The rabbinic halakhic system, with its many facets and the literary works that comprise it, reflects a new Jewish culture, almost completely distinct in its halakhic content and scope from the biblical and postbiblical culture that preceded it. By examining Jewish legislation in the area of corpse impurity as a test case, the article studies the implications of Qumranic halakhah, as a way-station between the Bible and the Mishnah, for understanding how Tannaitic halakhah developed. The impression obtained from the material reviewed in the article is that the direction of the “Tannaitic revolution” was charted, its methods set up, and its principles established, at a surprisingly early stage, before the destruction of the Second Temple, and thus at the same time that the Qumran literature was created.
This paper examines the rabbinic concept of impurity in terms of the essence of the reality that this term implies. Did the Rabbis consider impurity to be a force of nature, or rather an abstract formalistic structure devoid of any actual existence? A review of rabbinic sources regarding corpse impurity reveals that the essential structures of tannaitic halakhah are grounded in a natural, immanent perception of impurity, which gave rise to an entire system, intricate and coherent, of “natural laws of impurity.”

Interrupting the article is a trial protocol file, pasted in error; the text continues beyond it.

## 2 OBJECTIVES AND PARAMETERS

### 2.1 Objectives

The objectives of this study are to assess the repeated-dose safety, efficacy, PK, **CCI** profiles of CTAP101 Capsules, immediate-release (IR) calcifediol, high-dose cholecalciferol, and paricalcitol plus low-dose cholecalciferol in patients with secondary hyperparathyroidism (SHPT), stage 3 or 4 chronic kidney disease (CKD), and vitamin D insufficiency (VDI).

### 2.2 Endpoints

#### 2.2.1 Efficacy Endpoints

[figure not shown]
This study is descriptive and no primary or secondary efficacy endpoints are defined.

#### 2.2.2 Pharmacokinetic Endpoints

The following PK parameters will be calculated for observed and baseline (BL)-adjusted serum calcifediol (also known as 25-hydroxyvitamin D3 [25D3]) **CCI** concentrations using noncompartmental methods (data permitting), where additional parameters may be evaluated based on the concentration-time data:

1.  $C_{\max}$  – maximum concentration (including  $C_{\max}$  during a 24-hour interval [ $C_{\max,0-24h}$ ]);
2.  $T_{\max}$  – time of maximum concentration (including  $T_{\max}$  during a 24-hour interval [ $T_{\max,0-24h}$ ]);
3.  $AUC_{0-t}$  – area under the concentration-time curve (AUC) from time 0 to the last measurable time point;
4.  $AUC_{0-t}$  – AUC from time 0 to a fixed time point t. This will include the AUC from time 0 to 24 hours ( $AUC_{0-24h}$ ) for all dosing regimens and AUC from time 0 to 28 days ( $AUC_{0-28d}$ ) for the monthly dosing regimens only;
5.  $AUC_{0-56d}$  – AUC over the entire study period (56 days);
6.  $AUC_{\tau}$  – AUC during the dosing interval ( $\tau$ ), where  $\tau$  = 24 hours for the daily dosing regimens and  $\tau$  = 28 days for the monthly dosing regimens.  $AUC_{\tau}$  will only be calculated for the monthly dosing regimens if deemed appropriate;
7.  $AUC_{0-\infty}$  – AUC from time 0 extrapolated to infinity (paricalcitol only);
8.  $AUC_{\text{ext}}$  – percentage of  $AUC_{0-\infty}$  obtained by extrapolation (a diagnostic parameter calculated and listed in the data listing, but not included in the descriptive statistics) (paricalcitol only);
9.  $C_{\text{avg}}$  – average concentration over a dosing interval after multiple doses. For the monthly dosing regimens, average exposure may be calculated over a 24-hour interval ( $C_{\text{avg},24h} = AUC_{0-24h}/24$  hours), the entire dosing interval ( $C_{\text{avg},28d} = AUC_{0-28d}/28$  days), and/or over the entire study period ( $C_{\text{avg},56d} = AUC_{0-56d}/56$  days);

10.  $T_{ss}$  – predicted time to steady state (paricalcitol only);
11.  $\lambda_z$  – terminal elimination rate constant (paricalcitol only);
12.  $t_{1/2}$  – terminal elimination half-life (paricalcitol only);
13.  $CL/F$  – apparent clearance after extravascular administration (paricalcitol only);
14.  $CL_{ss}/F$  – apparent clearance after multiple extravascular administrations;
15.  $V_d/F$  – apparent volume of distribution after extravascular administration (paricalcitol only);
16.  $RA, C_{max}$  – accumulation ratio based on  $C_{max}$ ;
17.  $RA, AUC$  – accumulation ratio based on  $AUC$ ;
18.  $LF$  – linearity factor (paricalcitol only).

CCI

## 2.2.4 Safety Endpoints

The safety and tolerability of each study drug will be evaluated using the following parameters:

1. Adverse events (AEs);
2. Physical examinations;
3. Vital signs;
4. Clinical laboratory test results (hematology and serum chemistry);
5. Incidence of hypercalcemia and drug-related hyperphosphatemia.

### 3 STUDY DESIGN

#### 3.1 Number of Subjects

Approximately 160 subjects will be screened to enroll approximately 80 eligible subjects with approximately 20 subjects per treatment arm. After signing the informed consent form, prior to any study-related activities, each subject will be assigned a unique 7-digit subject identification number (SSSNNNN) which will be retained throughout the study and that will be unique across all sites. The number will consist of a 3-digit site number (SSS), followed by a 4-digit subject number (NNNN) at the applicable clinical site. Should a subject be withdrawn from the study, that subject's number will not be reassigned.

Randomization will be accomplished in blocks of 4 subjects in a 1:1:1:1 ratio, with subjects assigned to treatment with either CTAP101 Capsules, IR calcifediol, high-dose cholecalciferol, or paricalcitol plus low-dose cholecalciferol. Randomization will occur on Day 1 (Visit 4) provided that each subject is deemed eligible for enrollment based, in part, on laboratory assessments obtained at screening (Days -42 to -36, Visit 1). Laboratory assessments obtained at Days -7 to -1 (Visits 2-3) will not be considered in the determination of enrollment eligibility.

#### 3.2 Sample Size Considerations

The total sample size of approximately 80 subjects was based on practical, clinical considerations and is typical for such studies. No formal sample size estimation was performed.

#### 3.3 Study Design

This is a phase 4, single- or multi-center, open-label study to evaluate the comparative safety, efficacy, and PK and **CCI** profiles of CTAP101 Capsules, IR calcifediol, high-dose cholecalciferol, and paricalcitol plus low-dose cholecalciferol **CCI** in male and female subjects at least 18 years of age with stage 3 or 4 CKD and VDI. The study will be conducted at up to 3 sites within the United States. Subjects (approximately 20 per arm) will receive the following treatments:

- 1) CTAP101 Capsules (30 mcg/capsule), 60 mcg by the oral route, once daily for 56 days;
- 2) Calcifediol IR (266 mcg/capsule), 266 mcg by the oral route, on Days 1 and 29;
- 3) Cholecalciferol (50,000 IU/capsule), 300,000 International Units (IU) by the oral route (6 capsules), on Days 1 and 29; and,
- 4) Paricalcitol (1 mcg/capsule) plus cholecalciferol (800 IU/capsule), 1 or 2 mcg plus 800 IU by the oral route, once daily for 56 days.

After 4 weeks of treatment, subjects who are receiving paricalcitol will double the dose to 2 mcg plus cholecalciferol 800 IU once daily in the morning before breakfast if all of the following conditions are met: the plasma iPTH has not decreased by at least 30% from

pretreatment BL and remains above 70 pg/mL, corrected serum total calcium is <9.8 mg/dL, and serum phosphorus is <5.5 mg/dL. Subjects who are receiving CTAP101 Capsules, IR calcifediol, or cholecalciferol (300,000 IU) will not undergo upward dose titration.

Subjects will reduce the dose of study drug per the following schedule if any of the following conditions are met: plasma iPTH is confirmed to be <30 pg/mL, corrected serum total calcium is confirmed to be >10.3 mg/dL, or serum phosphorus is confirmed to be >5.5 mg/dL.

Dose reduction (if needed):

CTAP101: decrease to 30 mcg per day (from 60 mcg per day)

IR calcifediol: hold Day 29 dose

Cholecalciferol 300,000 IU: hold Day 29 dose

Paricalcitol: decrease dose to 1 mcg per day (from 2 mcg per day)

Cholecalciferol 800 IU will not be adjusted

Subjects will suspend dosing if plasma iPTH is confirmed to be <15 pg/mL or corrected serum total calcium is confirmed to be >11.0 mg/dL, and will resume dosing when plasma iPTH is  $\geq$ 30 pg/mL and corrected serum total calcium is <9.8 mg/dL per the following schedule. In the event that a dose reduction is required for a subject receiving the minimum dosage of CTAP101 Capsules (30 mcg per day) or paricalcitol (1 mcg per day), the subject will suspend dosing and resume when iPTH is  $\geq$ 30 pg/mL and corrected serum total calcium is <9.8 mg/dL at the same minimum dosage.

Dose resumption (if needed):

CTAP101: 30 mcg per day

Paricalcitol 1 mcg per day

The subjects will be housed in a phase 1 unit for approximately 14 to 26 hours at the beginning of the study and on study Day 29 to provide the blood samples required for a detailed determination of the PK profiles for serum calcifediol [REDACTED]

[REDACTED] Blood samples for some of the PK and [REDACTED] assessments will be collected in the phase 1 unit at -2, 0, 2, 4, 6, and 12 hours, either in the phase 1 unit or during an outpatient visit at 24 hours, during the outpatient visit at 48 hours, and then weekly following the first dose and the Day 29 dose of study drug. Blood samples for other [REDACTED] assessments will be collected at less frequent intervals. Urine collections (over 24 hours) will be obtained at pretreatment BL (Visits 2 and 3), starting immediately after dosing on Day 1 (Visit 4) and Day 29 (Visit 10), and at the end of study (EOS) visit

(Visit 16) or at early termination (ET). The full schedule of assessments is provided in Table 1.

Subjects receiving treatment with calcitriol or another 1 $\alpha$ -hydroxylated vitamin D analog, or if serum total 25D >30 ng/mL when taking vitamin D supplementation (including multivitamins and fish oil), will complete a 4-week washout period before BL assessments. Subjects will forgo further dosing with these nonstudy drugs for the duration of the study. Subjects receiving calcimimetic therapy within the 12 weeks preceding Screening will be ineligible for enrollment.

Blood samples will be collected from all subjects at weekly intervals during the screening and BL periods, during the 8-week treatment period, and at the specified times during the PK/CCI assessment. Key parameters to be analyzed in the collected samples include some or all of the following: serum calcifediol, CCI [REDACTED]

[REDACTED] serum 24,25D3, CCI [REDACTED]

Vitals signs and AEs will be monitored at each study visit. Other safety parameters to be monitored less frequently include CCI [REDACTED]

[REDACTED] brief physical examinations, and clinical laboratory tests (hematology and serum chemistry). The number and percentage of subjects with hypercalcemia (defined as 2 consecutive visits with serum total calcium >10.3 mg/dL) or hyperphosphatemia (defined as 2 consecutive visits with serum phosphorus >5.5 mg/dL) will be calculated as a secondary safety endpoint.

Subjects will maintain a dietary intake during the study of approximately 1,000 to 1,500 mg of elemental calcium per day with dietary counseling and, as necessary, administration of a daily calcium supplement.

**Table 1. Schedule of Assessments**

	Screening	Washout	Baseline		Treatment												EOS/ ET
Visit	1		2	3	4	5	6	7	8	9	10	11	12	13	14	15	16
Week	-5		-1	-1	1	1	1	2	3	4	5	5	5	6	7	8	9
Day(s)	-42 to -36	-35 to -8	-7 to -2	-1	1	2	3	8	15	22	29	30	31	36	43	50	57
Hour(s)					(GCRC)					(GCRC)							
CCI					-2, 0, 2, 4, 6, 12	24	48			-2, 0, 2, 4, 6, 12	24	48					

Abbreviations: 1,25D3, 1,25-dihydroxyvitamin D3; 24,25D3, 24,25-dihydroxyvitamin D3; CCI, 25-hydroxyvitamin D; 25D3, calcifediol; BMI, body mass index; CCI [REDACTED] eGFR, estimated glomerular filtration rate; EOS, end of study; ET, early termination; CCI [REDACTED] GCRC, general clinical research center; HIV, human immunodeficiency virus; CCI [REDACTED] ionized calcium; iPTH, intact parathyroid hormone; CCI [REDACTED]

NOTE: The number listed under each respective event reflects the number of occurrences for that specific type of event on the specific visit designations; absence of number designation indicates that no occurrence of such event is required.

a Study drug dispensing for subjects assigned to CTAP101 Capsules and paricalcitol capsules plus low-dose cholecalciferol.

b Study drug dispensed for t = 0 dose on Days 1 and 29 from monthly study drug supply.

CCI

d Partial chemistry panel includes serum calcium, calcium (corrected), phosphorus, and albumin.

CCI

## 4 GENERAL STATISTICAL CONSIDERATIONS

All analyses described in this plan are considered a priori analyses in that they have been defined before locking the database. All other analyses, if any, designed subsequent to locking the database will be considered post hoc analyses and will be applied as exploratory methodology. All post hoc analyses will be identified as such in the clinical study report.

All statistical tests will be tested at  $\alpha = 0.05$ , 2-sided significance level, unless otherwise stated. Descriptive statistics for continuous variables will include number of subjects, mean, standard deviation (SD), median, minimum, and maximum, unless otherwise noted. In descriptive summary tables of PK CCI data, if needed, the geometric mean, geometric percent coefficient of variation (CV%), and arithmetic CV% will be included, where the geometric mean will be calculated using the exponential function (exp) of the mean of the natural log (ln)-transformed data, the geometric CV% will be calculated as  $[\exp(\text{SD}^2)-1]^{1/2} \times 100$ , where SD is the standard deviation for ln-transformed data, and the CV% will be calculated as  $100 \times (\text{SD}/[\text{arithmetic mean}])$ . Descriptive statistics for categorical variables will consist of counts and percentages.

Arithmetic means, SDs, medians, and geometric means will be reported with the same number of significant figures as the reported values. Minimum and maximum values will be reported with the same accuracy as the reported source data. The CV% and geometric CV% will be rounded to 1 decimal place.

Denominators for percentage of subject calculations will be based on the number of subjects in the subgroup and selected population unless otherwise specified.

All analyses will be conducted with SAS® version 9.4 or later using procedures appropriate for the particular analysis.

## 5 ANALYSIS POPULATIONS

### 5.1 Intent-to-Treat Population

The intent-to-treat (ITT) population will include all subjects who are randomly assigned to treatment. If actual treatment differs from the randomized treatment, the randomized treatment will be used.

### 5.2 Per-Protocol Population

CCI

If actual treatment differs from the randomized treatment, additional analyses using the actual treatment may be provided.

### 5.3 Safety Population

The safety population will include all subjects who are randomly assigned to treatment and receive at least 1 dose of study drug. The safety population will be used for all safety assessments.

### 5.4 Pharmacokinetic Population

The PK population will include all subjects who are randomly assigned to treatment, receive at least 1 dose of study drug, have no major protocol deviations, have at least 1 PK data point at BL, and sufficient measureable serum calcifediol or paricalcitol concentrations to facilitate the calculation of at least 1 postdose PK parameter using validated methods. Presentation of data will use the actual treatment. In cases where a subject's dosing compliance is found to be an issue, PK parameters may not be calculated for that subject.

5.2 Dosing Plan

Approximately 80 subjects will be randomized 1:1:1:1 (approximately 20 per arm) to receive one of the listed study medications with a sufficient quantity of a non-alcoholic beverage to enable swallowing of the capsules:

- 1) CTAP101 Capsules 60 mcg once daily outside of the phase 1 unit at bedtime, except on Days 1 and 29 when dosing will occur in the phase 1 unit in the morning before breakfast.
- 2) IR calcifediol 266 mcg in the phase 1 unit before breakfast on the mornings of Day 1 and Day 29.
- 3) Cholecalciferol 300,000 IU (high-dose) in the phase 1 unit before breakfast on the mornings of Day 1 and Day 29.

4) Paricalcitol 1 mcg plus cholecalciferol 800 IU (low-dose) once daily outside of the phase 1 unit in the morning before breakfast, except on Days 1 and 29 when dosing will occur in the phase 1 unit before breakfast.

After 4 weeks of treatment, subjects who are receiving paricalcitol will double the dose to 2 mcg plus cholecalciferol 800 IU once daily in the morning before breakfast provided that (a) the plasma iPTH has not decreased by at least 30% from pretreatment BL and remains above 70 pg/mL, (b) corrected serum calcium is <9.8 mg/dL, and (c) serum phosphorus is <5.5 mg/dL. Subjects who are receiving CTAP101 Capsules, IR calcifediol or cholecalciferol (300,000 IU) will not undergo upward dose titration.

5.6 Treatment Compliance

Layered onto this system, as a secondary stratum of sorts comprising exceptions and “addenda,” is a more subtle halakhic tapestry woven from a diametrically opposed perception. This view subjects the concept of impurity to human awareness and intention, severing it from reality and, in so doing, also stripping it of its “natural” substance.
An examination of Tannaic sources uncovers a dual strategy regarding the bounds of non-priestly purity. On the one hand, it was common during the period of the Second Temple and thereafter to exercise extreme caution in keeping impurity away even from the profane. On the other hand, however, the sages acted overtly to maintain a clear distinction between the theoretical-biblical concept of ritual impurity, which was steadily limited to the sacred, and the much more stringent customs they lived by. The article argues that, contrary to what has been accepted in the literature, there never existed any disagreement on this issue in the rabbinic world.